SOLORI’s Take:

Ouch! Someone feels setup for failure. I never want to hear a customer say: “gosh, everything was great until I logged into vCenter [with the vSphere Client] and then, “all of a sudden” things went sideways” – especially when the cause is that SQL server has been silently modified with setting known to cause it to  choke, subsequently resulting in vCenter coming to a crashing halt.

VMware: if you’re modifying my database parameters POST INSTALL you need to WARN ME or post it in the install or upgrade docs. I’ve combed them and can’t find it… let’s get the upgrade process modified so that the database settings are restored after the database is returned to SIMPLE mode, okay?

Updated 05/02/2012: Corrected intro grammar. Link to TLOG upgrade issue added.


Quick Take: Syslog Stops Working after Upgrade to ESXi 5.0 Update 1

March 24, 2012

If you’ve recently upgraded your ESXi from 5.0 build 456551 and were logging to syslog, it’s possible that your events are no longer being received by your syslog server. It seems that there was a “feature” in ESXi 5.0 build 456551 that allowed syslog to escape the ESXi firewall regardless of the firewall setting. This could be especially problematic if your upgraded from ESXi 4.x where there was no firewall configuration needed for syslog traffic.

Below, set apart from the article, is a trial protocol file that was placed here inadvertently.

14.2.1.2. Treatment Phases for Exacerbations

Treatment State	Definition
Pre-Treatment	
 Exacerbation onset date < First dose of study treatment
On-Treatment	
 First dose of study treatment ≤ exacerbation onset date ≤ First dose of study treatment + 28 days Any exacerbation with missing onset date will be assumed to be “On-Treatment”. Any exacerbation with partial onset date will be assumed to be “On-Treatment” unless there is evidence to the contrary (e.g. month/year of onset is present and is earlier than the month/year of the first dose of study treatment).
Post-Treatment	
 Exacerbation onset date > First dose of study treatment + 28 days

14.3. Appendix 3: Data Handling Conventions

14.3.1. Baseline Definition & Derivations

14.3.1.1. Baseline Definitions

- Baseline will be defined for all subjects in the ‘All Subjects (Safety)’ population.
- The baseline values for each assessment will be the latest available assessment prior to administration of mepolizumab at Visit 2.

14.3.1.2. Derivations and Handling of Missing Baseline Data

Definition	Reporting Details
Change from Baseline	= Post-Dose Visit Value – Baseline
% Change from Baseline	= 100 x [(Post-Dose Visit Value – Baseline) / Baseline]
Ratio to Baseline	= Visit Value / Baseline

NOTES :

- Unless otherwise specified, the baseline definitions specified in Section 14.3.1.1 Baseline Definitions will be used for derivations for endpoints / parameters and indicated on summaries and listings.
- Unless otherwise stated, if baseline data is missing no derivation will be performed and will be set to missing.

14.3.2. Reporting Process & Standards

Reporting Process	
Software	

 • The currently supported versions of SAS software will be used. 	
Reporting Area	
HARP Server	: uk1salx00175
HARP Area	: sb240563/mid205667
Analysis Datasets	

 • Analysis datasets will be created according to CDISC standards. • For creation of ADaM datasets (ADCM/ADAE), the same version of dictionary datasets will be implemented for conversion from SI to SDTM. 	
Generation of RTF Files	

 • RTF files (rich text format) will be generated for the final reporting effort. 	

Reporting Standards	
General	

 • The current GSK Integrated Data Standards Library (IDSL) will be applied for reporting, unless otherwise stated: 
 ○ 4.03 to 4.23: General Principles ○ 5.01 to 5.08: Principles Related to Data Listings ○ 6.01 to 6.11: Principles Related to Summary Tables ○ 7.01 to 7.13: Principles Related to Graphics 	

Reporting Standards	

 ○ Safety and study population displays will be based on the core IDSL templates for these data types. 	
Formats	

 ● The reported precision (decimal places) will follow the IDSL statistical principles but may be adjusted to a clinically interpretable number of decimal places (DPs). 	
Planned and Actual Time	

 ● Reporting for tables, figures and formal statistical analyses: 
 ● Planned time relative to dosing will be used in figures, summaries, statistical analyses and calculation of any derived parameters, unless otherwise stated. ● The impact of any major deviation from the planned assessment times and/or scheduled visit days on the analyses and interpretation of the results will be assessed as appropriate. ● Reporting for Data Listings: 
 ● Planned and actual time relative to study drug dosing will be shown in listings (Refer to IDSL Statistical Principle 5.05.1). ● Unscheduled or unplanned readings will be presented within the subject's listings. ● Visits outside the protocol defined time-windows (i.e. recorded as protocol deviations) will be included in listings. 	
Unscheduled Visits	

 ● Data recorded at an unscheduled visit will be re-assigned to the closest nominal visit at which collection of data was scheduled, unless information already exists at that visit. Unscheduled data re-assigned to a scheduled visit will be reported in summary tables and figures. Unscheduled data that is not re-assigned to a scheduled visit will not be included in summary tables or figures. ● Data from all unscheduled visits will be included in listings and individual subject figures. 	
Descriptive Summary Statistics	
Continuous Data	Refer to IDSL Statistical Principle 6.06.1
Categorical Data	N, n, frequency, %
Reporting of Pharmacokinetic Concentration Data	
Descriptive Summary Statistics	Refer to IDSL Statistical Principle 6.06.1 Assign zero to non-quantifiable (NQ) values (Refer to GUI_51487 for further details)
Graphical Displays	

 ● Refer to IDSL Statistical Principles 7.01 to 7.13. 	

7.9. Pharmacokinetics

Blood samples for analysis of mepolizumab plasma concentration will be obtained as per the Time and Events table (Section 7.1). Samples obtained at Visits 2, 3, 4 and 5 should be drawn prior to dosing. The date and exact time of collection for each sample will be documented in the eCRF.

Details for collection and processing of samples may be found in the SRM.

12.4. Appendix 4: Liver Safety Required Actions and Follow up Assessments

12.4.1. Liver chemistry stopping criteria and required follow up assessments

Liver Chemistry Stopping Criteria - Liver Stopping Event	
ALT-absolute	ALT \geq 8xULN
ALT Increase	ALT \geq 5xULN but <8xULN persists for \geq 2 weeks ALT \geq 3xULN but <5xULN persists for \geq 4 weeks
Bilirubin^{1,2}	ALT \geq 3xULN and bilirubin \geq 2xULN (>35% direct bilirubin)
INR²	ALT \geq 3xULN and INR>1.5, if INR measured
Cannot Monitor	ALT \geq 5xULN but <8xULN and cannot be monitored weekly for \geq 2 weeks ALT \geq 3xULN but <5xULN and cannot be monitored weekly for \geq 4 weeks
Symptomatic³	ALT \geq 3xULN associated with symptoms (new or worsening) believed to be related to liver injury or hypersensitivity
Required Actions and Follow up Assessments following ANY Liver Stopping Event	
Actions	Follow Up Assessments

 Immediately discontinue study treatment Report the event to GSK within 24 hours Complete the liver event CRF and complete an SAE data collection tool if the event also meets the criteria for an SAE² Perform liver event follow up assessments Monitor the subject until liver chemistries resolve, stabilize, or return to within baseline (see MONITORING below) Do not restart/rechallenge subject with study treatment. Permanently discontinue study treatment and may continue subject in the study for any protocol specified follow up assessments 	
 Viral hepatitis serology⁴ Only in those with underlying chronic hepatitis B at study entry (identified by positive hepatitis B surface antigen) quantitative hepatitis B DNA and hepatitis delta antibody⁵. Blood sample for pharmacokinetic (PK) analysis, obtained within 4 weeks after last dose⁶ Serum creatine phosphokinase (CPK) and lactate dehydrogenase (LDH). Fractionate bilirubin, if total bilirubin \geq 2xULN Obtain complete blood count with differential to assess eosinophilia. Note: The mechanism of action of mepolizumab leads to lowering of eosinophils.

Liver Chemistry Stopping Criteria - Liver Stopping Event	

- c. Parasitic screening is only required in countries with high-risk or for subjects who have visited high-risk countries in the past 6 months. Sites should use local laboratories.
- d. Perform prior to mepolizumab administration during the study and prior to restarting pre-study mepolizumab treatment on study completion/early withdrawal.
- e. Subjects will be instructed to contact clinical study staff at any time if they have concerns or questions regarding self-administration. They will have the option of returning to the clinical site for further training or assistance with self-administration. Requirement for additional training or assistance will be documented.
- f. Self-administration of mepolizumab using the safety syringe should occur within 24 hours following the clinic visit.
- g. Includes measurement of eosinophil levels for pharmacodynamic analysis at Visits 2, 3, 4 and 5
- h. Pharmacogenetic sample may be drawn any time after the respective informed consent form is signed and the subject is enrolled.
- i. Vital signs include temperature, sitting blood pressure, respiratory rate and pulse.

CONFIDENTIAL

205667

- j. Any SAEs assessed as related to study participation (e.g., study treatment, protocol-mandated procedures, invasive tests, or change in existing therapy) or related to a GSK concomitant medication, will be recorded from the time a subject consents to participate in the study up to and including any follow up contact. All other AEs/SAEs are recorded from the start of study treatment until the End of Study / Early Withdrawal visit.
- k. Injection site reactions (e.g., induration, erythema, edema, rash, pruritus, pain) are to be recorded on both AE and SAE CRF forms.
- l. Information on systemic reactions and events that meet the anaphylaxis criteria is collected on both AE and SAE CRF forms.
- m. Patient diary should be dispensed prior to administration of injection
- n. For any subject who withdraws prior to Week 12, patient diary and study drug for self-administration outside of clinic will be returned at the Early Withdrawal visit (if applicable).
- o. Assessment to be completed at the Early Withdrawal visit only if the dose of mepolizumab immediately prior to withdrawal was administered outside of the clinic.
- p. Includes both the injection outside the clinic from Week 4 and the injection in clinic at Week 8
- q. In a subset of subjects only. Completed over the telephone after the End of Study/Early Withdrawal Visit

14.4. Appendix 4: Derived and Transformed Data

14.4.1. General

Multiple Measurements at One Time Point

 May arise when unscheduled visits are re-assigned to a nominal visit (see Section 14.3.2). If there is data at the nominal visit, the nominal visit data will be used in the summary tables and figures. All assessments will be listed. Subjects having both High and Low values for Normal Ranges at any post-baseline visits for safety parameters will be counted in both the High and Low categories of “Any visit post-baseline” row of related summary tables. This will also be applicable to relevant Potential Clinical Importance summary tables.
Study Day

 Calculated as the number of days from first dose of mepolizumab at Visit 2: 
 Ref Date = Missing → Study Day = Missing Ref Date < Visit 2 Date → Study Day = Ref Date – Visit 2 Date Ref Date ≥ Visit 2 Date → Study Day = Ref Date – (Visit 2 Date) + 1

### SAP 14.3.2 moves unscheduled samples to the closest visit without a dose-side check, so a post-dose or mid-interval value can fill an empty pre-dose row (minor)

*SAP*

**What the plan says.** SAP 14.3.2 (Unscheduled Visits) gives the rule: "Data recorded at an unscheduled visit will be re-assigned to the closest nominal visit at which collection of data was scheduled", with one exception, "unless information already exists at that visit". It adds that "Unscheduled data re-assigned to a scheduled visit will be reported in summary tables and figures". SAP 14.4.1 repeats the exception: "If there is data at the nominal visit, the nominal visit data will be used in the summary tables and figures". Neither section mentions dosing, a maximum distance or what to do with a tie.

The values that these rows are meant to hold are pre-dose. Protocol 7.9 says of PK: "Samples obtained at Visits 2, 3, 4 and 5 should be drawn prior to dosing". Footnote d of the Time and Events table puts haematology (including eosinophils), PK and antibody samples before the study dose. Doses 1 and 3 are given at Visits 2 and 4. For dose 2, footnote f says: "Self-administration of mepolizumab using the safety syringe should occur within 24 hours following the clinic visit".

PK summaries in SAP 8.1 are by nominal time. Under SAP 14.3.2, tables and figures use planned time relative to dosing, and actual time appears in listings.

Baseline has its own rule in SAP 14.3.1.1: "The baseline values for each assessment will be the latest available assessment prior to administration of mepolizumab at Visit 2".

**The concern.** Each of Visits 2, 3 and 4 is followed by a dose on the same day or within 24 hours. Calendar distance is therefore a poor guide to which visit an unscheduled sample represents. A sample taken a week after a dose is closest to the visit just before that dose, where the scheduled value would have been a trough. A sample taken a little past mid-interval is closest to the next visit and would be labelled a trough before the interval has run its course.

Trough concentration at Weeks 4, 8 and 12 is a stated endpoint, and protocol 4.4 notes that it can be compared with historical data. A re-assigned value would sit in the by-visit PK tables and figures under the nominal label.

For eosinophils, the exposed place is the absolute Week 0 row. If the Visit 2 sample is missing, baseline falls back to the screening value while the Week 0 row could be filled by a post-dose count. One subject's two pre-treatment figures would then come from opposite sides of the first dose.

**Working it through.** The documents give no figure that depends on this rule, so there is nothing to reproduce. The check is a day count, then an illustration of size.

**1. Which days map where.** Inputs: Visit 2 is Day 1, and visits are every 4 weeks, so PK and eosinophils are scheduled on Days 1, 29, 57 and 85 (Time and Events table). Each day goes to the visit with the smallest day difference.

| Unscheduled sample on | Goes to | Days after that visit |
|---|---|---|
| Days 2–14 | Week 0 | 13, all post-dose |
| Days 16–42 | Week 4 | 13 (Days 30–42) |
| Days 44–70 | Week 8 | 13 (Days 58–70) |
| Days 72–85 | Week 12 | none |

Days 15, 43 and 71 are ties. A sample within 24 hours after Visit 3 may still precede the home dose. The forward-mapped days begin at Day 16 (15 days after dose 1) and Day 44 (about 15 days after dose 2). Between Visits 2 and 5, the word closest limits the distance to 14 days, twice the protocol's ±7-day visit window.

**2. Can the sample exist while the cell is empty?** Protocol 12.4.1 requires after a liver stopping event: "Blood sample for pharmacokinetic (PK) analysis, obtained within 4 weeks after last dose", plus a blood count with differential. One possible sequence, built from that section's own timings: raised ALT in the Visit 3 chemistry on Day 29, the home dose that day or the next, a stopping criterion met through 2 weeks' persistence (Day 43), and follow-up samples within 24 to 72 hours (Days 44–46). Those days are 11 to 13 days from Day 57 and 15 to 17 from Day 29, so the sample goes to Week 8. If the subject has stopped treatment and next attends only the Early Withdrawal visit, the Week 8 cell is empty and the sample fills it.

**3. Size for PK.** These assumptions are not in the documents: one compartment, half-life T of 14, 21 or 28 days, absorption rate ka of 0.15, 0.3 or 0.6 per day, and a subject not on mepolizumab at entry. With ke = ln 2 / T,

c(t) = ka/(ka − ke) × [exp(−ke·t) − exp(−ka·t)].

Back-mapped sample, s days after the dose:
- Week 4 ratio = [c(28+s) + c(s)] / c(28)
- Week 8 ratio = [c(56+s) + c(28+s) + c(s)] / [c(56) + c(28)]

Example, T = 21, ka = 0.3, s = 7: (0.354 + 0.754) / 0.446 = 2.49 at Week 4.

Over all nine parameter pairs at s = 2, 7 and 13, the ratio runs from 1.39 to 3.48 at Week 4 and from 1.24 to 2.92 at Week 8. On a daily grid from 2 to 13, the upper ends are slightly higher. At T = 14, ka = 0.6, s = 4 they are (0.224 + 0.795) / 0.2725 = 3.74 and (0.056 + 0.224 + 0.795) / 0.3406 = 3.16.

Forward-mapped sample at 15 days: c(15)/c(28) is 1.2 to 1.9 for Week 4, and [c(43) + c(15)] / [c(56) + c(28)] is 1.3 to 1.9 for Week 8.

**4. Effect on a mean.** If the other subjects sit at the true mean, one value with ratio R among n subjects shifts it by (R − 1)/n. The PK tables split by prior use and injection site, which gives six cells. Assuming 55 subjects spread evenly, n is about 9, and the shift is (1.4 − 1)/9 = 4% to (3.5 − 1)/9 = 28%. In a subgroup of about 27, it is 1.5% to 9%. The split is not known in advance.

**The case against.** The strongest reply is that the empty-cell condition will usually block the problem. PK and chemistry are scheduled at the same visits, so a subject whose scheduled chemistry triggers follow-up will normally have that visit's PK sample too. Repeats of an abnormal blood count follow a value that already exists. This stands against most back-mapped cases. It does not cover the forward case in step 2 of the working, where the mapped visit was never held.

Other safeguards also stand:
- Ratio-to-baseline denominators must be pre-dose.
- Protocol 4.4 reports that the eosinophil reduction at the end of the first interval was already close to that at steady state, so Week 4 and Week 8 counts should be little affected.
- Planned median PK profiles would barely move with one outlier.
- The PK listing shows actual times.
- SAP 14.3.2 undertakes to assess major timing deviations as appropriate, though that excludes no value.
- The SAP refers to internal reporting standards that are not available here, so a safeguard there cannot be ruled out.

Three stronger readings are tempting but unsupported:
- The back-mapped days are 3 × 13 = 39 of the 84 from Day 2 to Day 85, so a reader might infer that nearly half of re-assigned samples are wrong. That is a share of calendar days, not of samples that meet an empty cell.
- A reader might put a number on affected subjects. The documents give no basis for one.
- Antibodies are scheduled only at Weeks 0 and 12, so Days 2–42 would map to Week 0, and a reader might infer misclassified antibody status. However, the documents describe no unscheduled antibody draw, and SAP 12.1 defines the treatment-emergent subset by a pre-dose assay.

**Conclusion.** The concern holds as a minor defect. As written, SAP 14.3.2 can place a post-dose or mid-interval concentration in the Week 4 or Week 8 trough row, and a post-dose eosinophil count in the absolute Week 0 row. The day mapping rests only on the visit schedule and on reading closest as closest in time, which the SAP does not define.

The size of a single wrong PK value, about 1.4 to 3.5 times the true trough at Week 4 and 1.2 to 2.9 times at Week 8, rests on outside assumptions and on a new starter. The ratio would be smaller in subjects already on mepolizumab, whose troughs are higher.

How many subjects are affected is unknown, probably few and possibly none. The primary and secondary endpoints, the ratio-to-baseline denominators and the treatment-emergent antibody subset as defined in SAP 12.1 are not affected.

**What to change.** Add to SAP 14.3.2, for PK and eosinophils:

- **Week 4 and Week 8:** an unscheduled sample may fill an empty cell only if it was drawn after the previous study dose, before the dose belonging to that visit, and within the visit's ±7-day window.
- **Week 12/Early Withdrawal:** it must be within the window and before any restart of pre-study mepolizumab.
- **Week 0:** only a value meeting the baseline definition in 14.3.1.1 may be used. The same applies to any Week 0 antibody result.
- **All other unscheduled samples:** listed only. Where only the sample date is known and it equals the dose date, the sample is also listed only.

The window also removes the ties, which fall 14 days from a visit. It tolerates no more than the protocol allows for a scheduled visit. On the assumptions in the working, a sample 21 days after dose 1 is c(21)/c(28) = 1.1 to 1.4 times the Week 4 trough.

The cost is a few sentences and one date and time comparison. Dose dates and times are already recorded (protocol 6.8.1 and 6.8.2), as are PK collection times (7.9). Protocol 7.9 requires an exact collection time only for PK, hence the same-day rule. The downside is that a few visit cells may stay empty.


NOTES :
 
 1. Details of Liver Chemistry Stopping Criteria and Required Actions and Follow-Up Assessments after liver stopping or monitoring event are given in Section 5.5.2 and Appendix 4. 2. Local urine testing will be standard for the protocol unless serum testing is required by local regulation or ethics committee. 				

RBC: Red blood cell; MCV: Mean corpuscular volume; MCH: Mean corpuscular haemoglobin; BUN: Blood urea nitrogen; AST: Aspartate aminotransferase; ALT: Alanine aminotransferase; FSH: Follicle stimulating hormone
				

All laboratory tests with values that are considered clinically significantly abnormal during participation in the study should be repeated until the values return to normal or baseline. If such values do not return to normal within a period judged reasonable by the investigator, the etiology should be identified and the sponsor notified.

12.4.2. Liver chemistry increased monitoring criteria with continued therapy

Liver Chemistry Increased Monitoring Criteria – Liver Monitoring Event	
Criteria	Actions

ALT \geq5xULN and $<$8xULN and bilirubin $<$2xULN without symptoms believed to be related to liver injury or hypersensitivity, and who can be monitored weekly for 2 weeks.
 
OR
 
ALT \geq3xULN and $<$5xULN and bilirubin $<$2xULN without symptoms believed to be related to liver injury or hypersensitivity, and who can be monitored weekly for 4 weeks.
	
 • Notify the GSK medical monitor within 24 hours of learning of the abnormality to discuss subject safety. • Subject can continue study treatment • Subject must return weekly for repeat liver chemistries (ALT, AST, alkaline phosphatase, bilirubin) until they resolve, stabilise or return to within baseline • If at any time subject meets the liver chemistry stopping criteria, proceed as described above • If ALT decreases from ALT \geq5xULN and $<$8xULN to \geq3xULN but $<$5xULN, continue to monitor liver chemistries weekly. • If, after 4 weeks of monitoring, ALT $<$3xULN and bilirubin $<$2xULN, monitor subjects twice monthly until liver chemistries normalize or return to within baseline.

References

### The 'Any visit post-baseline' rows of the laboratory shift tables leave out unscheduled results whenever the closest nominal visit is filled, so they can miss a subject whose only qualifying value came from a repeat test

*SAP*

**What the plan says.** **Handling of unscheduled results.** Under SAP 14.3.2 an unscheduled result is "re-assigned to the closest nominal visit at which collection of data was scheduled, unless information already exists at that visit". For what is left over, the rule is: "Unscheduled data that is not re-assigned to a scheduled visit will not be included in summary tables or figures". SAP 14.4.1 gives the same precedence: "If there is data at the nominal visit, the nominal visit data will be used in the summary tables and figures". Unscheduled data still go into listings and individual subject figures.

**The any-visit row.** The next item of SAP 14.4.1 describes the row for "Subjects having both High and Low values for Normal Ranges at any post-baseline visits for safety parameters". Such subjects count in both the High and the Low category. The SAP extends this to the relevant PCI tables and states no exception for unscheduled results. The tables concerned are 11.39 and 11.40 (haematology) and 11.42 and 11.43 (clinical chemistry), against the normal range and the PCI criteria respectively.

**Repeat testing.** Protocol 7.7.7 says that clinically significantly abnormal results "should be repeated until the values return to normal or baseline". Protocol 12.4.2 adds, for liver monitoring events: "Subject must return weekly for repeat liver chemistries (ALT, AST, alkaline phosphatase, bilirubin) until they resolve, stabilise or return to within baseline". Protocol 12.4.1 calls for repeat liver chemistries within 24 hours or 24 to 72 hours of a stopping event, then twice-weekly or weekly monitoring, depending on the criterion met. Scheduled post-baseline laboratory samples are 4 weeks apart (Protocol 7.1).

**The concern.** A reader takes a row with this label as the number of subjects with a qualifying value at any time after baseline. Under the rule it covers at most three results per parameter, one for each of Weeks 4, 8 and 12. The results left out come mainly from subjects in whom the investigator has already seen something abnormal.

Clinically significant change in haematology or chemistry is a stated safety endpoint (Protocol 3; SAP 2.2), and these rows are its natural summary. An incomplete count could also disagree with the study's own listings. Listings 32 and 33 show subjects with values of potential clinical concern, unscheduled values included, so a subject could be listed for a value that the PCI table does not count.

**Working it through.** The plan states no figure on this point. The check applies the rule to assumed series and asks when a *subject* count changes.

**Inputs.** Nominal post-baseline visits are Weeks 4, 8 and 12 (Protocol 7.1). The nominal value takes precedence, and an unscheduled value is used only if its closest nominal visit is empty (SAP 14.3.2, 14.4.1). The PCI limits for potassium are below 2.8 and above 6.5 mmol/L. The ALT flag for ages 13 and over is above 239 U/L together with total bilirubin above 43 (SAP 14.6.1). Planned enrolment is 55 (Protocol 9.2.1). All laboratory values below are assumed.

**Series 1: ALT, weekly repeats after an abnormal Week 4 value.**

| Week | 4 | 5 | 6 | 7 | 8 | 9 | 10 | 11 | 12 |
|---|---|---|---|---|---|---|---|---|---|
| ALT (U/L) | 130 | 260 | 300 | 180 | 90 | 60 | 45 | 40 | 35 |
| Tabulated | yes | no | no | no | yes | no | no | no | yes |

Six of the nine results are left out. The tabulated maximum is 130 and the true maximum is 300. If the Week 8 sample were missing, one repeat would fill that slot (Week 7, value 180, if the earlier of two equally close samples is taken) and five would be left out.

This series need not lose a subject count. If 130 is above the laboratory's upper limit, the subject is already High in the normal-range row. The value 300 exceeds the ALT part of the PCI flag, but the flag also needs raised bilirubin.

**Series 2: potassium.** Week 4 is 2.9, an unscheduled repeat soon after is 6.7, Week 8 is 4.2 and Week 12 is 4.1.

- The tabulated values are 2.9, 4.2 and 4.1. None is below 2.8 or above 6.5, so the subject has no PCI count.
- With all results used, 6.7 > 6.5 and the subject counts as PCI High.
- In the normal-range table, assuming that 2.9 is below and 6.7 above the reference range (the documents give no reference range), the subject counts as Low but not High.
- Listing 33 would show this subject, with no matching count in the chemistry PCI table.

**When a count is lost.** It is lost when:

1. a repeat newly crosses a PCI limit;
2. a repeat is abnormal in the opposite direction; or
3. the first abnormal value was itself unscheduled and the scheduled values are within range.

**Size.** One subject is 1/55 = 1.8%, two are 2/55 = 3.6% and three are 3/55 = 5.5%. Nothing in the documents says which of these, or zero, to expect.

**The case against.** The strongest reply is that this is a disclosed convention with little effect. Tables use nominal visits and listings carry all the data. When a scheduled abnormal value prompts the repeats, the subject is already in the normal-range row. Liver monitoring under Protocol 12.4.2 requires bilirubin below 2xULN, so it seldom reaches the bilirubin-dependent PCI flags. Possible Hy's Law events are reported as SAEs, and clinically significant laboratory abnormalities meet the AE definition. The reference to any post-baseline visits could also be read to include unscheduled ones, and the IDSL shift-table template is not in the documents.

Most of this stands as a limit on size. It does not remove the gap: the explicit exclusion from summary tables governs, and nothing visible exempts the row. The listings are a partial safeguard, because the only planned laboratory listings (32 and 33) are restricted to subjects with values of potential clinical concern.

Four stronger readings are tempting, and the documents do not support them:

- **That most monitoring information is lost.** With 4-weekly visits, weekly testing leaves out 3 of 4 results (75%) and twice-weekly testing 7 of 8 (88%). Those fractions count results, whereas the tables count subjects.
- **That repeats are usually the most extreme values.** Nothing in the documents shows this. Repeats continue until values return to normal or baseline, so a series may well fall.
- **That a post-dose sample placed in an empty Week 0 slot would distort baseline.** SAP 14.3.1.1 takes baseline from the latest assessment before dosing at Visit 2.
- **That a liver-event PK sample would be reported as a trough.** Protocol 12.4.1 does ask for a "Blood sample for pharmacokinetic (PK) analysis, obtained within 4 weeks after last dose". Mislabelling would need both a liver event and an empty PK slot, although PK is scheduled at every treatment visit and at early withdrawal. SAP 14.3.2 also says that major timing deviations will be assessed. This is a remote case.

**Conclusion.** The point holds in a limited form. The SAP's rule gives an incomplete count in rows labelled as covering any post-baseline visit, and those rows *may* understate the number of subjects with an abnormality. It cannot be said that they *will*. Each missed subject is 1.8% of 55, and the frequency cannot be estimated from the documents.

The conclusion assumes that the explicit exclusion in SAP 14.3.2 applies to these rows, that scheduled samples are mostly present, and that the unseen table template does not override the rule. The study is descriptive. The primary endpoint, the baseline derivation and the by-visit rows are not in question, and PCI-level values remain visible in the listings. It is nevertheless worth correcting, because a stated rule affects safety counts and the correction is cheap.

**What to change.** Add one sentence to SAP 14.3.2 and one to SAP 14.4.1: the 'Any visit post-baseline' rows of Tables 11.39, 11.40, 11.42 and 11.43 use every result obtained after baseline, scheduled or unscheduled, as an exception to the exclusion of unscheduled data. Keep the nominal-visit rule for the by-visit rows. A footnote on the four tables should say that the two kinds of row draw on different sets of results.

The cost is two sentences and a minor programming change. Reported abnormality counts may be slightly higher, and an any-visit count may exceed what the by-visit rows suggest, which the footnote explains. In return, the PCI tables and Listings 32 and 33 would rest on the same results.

VMware notes that syslog traffic was not affected by the ESXi firewall in v5 build 456551. See KB2003322 for details.

However, in ESXi 5.0 Update 1, the firewall rules definitely applies and if you were “grandfathered-in” during the upgrade to build 456551: check your syslog for your ESXi 5 servers. If your no longer getting syslog entries, either set the policy in the host’s Configuration->Security Profile->Properties… control panel:

Enabling syslog traffic in the ESXi firewall within the vSphere Client interface.


Or use ESXCLI to do the work (especially with multiple hosts):

esxcli network firewall ruleset set –ruleset-id=syslog –enable=true

esxcli network firewall refresh

That will take care of the “absent” syslog entries.

SOLORI’s Take: Gotcha! As ESXi becomes more like ESX in terms of provisioning, old-school ESXiers (like me) need to make sure they’re up-to-speed on the latest changes in ESXi. Ashamed to admit it, but this exact scenario got me in my home lab… Until I stumbled onto KB2003322 I didn’t think to go back and check the ESXi firewall settings – after all, it was previously working 😉


Quick Take: VMware ESXi 5.0, Patch ESXi50-Update01

March 16, 2012

VMware releases ESXi 5.0 Complete Update 1 for vSphere 5. An important change for this release is the inclusion of general and security-only image profiles: